With ubiquitous data collection, individuals are constantly generating diverse swathes of data, including location, health, financial information. These data streams are often collected by separate entities and are sufficient for high utility use-cases. A common challenge faced by data scientists is utilising data isolated in silos to train machine learning (ML) algorithms. When this data is commercially sensitive, personal or otherwise under strict legal protection, it cannot be simply merged with data controlled by another party. To ensure data privacy is not compromised during the training or inference process, several privacy-preserving ML techniques, such as Federated Learning (FL)(McMahan et al., 2016; Konečnỳ et al., 2016; McMahan and Ramage, 2017; Bonawitz et al., 2019; Ryffel et al., 2018), focus on training ML models on distributed datasets by keeping data in the custody of its corresponding holder. FL typically splits data horizontally. This is where datasets are distributed across multiple owners that have the same features and represent different data subjects (Kantarcioglu and Clifton, 2004). However, it is common in real-world scenarios to find datasets which are vertically distributed (McConnell and Skillicorn, 2004), i.e. different features of the same data subject are distributed across multiple data owners. For example, specialists or general hospitals may hold different parts of a patient’s medical data.
To address the issue of learning from vertically distributed data, we use Split Neural Networks (SplitNN) to first map data into an abstract, shareable representation. This allows information from multiple sources to be combined for learning without exposing raw data. We combine this with Private Set Intersection (PSI) to identify and link data points belonging to the same data samples shared among parties. This process facilitates Vertical Federated Learning (VFL) for non-linear functions.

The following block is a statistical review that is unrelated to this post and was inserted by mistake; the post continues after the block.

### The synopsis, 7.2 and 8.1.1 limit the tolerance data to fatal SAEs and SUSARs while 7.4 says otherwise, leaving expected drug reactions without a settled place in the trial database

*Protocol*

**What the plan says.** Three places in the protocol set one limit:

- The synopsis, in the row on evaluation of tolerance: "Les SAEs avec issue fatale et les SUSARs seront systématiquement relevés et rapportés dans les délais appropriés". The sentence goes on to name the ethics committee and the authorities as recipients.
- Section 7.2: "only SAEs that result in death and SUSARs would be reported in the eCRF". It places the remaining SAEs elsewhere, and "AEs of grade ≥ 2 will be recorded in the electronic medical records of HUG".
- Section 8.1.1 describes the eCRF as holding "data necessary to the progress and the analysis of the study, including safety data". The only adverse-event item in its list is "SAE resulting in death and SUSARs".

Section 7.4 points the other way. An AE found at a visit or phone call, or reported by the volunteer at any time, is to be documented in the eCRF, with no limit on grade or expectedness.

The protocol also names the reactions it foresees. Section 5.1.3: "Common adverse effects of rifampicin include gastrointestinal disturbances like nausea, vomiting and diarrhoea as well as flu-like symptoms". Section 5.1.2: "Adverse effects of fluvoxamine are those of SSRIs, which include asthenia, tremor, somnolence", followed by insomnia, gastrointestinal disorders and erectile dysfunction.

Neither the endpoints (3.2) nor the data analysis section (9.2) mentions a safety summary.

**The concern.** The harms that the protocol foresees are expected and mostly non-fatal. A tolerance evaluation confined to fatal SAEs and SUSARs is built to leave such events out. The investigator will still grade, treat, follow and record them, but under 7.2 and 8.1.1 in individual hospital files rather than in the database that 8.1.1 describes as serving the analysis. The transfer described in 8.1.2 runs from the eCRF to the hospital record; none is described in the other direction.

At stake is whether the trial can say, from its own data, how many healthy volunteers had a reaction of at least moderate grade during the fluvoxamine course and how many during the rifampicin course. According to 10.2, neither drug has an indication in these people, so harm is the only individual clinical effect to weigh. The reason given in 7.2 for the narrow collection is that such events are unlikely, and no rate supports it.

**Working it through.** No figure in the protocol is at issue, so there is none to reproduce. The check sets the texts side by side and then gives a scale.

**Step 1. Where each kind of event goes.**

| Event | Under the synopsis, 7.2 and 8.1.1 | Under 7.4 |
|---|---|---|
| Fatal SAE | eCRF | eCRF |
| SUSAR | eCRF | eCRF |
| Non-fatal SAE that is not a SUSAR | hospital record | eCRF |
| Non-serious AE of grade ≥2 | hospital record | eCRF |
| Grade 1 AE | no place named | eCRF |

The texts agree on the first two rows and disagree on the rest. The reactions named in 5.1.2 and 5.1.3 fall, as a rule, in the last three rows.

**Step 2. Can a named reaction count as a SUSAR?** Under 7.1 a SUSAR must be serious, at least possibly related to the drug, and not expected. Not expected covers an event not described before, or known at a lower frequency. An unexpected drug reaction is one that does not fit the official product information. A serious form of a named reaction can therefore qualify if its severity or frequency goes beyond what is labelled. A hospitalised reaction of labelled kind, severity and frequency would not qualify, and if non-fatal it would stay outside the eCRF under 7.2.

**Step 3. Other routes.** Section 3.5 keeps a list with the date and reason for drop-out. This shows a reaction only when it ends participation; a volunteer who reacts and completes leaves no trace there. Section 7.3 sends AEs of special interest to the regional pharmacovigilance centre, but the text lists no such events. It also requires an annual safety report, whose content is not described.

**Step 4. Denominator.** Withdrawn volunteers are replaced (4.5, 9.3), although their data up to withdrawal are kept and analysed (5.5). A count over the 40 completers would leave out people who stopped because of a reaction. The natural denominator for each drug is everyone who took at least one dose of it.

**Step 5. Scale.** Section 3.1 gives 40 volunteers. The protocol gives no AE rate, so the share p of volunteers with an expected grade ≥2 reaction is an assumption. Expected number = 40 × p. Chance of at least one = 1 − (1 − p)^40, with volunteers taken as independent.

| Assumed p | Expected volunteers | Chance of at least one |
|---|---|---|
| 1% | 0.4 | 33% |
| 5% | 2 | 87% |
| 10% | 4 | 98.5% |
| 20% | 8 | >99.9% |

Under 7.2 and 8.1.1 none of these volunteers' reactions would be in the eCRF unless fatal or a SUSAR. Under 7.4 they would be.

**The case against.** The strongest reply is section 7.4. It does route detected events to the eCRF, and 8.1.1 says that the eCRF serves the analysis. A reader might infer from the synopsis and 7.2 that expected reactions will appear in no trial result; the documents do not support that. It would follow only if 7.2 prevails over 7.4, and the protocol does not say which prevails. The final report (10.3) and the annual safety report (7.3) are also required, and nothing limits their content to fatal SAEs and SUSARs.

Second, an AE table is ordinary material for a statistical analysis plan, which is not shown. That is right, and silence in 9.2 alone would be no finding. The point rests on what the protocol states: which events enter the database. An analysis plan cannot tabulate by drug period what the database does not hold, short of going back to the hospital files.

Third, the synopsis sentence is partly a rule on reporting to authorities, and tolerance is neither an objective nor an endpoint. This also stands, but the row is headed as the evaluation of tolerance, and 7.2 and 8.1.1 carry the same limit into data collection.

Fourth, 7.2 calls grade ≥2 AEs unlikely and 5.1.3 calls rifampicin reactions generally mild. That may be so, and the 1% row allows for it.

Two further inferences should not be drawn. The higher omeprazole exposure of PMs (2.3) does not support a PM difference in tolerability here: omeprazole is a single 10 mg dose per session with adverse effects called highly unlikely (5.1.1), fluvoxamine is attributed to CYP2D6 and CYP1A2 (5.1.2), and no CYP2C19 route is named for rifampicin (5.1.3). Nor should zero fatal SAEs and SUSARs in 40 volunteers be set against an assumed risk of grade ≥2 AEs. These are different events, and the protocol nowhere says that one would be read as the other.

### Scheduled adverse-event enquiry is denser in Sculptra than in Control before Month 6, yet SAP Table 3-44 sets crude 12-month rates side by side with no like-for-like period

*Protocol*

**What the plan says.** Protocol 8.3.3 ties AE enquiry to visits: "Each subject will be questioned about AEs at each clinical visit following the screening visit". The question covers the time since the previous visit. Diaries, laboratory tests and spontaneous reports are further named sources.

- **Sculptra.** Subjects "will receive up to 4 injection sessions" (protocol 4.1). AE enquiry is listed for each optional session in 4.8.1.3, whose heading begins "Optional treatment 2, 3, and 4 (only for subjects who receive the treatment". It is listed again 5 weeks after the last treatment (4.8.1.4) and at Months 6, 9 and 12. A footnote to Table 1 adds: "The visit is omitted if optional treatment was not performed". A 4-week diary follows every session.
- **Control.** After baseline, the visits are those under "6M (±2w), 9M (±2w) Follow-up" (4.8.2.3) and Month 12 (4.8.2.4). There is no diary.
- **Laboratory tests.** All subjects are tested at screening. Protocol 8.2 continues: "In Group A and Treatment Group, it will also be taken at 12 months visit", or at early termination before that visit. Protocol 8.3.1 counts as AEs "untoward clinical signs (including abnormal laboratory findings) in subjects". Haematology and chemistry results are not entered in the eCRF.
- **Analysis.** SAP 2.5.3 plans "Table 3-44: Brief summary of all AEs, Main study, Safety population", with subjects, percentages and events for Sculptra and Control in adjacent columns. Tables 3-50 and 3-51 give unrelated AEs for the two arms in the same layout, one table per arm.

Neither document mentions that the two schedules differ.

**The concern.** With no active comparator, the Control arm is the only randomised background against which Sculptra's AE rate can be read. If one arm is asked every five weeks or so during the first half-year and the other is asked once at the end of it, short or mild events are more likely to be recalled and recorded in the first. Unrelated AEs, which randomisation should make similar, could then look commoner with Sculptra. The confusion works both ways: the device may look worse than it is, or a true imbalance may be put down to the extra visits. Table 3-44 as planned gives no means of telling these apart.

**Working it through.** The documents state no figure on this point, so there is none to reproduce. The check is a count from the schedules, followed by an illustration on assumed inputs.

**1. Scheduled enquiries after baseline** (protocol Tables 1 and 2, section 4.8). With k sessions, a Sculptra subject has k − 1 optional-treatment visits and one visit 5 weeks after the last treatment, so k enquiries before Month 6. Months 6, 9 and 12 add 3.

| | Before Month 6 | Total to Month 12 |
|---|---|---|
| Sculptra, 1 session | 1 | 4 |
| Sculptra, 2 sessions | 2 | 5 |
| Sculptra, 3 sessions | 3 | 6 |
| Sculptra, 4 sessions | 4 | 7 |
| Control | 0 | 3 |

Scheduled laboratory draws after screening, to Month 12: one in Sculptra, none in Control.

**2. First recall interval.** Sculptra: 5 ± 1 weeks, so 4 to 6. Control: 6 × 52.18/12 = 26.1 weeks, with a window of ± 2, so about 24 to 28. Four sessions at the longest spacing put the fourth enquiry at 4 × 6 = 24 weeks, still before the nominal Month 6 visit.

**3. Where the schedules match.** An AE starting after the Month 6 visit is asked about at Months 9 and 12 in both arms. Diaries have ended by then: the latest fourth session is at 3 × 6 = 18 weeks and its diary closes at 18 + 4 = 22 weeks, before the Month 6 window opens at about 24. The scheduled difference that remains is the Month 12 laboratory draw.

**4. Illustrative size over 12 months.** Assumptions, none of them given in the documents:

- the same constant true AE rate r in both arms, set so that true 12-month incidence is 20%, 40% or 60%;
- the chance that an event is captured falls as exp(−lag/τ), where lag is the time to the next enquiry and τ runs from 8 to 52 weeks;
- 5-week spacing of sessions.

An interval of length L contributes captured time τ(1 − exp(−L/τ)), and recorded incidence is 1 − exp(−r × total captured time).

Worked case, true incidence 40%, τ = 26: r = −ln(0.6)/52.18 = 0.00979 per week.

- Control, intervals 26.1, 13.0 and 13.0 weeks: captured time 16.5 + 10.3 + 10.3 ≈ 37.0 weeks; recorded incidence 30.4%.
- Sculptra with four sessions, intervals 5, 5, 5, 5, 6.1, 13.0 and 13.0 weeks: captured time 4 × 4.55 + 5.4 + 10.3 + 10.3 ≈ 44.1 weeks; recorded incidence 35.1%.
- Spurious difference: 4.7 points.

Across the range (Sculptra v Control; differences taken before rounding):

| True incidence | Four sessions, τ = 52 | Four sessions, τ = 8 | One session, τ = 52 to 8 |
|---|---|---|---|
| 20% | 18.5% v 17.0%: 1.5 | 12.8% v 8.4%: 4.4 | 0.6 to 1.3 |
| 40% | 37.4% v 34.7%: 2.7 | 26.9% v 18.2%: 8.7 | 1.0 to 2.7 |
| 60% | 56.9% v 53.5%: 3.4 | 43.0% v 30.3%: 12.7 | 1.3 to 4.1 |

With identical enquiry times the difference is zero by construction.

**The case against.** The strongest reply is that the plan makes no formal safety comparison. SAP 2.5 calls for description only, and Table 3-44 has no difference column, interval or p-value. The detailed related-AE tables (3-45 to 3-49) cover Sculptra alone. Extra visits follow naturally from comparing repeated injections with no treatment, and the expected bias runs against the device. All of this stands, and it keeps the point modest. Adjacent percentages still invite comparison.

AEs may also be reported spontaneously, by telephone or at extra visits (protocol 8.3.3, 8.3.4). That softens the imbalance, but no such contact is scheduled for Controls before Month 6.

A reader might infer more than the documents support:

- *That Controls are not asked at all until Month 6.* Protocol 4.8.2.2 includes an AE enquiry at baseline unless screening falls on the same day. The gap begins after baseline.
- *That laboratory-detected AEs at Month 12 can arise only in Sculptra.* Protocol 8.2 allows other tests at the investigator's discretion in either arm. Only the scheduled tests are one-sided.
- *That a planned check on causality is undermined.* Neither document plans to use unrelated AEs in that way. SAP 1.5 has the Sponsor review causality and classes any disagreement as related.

In this work, we extend the proposal of (Angelou et al., 2020a), regarding the use of (SplitNNs) and PSI in Vertical Federated Learning. We use the PySyft library for privacy-preserving machine learning (Ryffel et al., 2018)
to train a Vertically Federated ML algorithm on data distributed across the premises of one or multiple data owners. This work is released as an open-source framework, PyVertical. To the best of our knowledge, this is the first open-source framework to perform machine learning on vertically distributed datasets using Split Neural Networks111Code is available at PyVertical: https://github.com/OpenMined/PyVertical.
We verify our method on a two-party, vertically-partitioned MNIST dataset. Our work presents a dual-headed scenario, where data from two separate data owners (who holds different parts of the data samples) and a data scientist (who, in our case, holds data labels) are securely aligned and combined for model training. However, this work could be extended to multiple data owners using the same principle we describe here.
2 Background Knowledge and Related Work
2.1 Private Set Intersection
Private Set Intersection (PSI) (Freedman et al., 2004; Huang et al., 2012; De Cristofaro and Tsudik, 2010; Dachman-Soled et al., 2009) is a multi-party computation cryptographic technique which allows two parties, where each hold a set of elements, to compute the intersection of these elements, without revealing anything to the other party except for the elements in the intersection. Different PSI protocols have been proposed (Buddhavarapu et al., 2020; Ion et al., 2020; Chase and Miao, 2020; Pinkas et al., 2018) and employed for scenarios such as private contact discovery (Demmler et al., 2018) and also privacy-preserving contact tracing (Angelou et al., 2020a).
In this work, we use a PSI implementation based on a Diffie-Hellman key exchange that uses Bloom filters compression to reduce the communication complexity (Angelou et al., 2020a). This protocol works with two parties computing the intersection between their sets. However, the chosen PSI framework can be replaced with an alternative implementation, for instance, to compute directly the intersection of datasets coming from more than two parties (Hazay and Venkitasubramaniam, 2017).
2.2 Split Neural Networks
Split learning is a concept of training a model that is split into segments held by different parties or on different devices. A neural network model trained this way is called a Split Neural Network, or SplitNN. In SplitNN, each model segment transforms its input data into an intermediate data representation (as the output of a hidden layer of a classic neural network). This intermediate data is transmitted to the next segment until the training or the inference process is completed. During backpropagation, the gradient is also propagated across different segments. Compared to data-centric FL, split learning can also be useful to reduce the computational burden on data owners, who in many real-world scenarios may have limited computational resources(Gupta and Raskar, 2018; Vepakomma et al., 2018).